The Importance of Ongoing Feedback

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When is the last time you went out to eat? Was it yesterday, last week, a month ago, or a year ago? If it was yesterday, you can likely remember every little detail about your experience. Was the food the proper temperature and delicious? Was the server attentive or was your water glass perpetually empty? What about the atmosphere- was it pleasant or disruptive? Chances are that when you think about yesterday’s dining experience, you have strong feelings and recollections about it.

Now think back to last week’s experience, or last month’s. Those details start becoming harder to recall, or at the very best the memories are not true to your actual experience. Now imagine trying to recall those details from a year ago. You may be thinking, I remember it perfectly. Do you, though? Have you ever thought about a specific dish that you’ve had awhile ago and suddenly have a craving for it? Your collective memory of it has your mouth watering and you can almost taste it. So you go to the restaurant and are delighted to hear that it has the same chef. Your anticipation grows as you see your waiter approaching your table and when he sets the dish down, you can barely contain your excitement. You pick up your fork and take a bite and- it tastes different. It may be better, and it may be worse, but it is not the exact taste you remembered.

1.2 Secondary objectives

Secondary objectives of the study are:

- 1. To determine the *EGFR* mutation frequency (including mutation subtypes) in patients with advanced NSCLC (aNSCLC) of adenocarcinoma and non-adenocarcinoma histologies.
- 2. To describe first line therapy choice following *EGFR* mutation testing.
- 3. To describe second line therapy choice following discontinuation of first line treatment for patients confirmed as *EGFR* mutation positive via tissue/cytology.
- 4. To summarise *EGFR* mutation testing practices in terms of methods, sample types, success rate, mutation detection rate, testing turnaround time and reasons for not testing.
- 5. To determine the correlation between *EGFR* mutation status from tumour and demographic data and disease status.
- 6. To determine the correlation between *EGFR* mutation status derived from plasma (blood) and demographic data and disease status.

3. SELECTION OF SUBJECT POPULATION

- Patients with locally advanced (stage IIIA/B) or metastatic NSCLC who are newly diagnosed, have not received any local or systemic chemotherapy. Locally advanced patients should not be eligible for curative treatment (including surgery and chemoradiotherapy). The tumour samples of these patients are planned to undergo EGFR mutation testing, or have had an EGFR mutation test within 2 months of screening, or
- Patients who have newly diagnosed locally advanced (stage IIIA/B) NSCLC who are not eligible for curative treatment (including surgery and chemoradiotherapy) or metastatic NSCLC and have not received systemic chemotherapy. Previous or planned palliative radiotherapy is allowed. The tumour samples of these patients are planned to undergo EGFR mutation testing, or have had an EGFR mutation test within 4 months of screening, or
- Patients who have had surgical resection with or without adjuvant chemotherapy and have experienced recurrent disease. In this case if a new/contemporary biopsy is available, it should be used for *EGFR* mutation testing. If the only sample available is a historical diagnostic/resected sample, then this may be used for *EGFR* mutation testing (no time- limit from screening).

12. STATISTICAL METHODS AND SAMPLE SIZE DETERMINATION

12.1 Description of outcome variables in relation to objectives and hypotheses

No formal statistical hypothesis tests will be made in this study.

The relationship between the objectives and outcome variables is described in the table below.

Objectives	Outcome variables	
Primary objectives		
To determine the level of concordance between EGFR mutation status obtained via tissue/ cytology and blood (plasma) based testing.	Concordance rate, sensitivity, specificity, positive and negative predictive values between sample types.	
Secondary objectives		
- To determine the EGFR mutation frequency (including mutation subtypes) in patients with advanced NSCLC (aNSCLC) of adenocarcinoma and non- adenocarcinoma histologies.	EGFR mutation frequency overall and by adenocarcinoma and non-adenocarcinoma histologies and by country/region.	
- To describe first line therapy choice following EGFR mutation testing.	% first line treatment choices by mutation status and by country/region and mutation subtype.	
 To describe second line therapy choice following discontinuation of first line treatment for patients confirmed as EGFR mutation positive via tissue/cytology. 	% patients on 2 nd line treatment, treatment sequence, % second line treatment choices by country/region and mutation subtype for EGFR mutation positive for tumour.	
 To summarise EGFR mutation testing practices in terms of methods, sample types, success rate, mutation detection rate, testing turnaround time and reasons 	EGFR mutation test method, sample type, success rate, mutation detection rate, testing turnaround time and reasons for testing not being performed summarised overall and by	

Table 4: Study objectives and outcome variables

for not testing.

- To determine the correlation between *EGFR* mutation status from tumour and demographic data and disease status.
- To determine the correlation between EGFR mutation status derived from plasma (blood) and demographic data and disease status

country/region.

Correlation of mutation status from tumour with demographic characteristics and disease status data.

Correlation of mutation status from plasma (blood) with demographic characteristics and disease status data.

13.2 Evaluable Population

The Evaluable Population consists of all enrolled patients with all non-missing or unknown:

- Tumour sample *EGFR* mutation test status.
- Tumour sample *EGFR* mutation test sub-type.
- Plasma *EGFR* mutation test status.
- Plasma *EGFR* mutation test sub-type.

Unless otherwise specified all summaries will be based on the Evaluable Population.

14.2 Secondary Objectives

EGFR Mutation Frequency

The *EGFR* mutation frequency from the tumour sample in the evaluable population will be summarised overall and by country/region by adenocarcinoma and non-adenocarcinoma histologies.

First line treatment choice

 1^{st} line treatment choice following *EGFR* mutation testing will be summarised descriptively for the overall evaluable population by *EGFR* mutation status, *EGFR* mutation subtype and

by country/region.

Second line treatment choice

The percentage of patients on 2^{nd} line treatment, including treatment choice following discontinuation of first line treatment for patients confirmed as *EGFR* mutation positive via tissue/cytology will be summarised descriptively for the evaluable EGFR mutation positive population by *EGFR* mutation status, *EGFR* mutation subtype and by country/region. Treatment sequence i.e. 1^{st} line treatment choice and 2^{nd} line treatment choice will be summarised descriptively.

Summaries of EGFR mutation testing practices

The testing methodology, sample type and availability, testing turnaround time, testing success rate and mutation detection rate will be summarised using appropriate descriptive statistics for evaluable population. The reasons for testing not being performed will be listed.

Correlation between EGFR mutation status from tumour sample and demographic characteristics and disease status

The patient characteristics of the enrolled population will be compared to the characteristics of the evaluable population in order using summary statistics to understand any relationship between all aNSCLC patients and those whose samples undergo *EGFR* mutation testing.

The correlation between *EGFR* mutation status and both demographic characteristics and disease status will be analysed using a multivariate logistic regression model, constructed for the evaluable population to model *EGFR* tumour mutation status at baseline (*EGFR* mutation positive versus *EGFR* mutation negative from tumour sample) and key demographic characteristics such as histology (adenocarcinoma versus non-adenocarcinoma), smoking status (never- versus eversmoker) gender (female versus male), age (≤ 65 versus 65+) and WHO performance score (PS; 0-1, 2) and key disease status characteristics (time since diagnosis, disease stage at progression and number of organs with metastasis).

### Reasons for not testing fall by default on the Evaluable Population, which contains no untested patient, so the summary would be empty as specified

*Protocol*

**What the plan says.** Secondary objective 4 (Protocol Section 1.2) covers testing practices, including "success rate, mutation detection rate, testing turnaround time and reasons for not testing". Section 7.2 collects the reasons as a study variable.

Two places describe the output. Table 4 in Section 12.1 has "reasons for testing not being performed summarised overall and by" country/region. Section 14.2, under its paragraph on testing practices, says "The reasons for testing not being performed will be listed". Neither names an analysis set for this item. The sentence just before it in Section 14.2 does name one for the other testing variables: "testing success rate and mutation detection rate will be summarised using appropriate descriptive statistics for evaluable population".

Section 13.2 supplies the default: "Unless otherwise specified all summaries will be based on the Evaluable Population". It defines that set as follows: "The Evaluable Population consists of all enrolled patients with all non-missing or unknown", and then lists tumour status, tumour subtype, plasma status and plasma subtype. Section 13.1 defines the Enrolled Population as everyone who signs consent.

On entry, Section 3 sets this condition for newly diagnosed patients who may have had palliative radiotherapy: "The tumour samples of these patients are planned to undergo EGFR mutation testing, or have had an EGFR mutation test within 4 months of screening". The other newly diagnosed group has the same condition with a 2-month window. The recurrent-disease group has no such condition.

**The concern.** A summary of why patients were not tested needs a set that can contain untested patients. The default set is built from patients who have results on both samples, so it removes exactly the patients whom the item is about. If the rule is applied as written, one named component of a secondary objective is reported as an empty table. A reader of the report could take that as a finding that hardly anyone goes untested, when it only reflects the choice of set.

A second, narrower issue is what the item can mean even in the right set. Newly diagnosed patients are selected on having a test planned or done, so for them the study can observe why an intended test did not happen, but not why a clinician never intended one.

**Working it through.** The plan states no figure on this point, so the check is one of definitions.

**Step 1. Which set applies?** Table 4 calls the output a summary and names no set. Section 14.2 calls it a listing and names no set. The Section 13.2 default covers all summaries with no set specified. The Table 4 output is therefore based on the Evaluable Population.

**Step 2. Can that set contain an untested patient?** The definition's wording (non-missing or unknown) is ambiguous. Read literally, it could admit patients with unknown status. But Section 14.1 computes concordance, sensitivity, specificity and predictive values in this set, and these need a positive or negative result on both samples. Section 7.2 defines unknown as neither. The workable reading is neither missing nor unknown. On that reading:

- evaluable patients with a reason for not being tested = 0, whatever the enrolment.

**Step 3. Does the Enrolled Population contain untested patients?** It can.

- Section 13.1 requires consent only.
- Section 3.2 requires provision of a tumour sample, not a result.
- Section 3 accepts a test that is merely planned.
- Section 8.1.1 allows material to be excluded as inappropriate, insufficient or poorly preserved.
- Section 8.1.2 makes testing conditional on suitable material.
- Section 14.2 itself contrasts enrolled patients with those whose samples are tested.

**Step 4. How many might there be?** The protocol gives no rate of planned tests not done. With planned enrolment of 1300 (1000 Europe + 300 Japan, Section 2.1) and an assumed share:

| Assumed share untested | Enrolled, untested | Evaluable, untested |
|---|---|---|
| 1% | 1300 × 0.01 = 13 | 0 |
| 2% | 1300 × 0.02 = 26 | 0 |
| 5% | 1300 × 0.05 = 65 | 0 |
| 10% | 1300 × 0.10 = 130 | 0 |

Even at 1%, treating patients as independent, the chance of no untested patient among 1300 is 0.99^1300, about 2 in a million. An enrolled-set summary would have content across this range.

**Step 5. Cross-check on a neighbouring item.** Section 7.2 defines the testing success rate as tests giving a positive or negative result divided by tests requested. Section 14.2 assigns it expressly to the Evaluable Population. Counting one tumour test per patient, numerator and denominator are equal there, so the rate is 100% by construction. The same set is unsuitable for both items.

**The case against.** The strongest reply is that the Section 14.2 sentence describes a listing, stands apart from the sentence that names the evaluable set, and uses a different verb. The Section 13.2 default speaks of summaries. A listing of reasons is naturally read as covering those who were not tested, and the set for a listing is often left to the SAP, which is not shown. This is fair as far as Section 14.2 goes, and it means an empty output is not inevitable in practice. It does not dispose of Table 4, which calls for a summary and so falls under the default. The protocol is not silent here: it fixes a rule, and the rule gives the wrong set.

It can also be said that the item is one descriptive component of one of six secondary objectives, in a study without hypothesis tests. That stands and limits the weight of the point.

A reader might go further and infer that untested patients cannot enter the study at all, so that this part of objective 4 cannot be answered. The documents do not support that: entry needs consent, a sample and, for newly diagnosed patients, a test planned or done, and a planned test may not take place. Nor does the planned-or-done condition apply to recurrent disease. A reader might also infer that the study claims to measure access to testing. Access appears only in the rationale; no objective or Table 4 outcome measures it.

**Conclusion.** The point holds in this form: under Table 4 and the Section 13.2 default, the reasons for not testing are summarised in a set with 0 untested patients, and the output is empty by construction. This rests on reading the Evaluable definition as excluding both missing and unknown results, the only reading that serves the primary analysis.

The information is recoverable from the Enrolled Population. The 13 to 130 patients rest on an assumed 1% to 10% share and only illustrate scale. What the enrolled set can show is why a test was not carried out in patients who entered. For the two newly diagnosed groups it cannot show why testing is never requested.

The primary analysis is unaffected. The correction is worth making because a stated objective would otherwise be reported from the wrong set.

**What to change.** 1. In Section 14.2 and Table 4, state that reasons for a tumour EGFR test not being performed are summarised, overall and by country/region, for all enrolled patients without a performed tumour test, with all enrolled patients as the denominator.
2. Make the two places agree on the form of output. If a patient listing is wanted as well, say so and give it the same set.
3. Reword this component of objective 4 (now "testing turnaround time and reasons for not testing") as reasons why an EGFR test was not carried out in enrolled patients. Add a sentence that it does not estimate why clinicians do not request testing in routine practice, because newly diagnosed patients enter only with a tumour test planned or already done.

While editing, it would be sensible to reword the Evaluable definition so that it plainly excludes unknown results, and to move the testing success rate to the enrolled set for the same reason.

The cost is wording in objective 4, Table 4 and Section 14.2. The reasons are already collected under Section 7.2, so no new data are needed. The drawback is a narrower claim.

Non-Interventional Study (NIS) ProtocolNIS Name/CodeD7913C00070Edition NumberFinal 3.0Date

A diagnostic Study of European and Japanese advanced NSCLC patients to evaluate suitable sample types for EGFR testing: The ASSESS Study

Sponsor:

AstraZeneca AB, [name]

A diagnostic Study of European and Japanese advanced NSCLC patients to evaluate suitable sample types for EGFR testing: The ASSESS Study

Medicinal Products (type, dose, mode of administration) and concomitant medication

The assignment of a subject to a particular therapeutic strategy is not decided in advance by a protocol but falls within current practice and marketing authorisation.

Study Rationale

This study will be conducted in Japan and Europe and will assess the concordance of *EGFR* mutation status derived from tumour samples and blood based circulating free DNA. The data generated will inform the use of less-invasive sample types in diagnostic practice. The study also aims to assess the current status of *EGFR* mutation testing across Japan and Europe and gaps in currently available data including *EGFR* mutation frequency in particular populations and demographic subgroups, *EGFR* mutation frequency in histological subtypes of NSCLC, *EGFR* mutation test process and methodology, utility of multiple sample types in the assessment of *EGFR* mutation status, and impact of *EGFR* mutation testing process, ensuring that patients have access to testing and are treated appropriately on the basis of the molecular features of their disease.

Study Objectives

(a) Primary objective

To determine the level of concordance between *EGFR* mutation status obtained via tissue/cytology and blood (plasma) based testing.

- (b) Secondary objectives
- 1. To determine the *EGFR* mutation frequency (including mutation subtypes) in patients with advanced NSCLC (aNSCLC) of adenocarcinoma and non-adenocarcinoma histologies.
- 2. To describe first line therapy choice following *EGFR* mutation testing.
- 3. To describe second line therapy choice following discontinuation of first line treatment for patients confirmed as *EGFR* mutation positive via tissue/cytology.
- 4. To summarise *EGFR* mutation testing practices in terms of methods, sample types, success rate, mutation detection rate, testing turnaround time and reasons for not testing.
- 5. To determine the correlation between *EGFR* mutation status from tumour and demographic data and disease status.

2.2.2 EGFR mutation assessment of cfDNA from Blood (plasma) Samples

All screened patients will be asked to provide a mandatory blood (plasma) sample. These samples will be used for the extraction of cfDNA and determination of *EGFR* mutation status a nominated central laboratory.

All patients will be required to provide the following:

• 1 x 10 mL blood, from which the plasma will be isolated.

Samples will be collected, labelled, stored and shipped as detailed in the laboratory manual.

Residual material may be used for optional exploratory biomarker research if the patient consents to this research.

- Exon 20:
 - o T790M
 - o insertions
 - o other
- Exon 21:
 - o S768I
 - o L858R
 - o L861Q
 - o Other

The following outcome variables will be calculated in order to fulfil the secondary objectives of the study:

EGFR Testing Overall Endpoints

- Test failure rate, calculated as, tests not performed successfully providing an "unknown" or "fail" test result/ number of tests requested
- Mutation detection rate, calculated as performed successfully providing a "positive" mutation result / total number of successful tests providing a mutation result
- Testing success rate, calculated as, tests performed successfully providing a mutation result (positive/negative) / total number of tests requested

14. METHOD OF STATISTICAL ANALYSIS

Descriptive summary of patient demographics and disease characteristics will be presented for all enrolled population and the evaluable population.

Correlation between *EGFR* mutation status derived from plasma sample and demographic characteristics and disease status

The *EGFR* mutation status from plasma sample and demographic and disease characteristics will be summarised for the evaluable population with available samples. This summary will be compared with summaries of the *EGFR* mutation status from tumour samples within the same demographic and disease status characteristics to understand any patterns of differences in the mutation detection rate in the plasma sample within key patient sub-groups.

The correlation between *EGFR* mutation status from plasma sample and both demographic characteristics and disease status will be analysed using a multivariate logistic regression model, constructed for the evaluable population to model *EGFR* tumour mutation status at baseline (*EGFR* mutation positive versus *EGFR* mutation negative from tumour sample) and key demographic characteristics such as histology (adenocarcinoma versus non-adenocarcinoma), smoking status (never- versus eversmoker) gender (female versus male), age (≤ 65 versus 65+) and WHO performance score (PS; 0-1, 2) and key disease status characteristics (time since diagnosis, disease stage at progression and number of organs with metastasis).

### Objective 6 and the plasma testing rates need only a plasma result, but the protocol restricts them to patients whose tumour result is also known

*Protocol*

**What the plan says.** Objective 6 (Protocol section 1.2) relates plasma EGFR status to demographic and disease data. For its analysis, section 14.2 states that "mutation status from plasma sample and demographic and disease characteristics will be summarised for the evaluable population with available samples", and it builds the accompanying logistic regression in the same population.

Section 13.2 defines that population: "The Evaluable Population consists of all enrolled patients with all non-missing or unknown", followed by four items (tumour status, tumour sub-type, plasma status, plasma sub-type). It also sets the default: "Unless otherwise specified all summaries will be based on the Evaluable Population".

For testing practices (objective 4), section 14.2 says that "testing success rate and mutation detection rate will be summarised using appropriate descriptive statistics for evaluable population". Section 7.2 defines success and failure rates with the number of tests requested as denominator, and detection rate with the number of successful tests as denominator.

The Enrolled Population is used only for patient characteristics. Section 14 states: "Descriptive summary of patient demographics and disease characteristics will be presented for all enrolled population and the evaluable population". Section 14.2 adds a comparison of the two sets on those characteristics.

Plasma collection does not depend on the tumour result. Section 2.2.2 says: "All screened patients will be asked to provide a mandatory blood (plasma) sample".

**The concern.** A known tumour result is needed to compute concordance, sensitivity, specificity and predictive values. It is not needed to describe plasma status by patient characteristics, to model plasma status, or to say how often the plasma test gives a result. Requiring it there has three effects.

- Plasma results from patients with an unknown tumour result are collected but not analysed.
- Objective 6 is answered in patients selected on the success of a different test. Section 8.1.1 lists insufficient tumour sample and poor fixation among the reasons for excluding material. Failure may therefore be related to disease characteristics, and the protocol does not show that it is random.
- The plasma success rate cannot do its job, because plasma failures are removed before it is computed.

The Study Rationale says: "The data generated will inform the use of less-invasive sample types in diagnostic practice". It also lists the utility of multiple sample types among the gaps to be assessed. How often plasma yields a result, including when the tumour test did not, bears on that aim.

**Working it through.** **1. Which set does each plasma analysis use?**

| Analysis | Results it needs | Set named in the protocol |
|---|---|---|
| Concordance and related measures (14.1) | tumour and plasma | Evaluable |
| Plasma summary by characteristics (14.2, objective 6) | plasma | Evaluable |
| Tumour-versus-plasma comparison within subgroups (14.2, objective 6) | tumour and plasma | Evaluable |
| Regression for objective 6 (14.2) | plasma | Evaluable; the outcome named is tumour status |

This is why annual reviews are not effective.

When you only sit down with an employee only once a year, you start with last year’s impression.  Even though you may have a few notes jotted down about how their performance was, it is unlikely that you are able to paint a truly accurate picture of that employee’s performance from last year. It’s not even likely that you have an accurate snapshot of the last 6 months’ performance. Sure, you may remember the highs and the lows but what about the day-to-day things?

Your memory may lead to a scenario like this: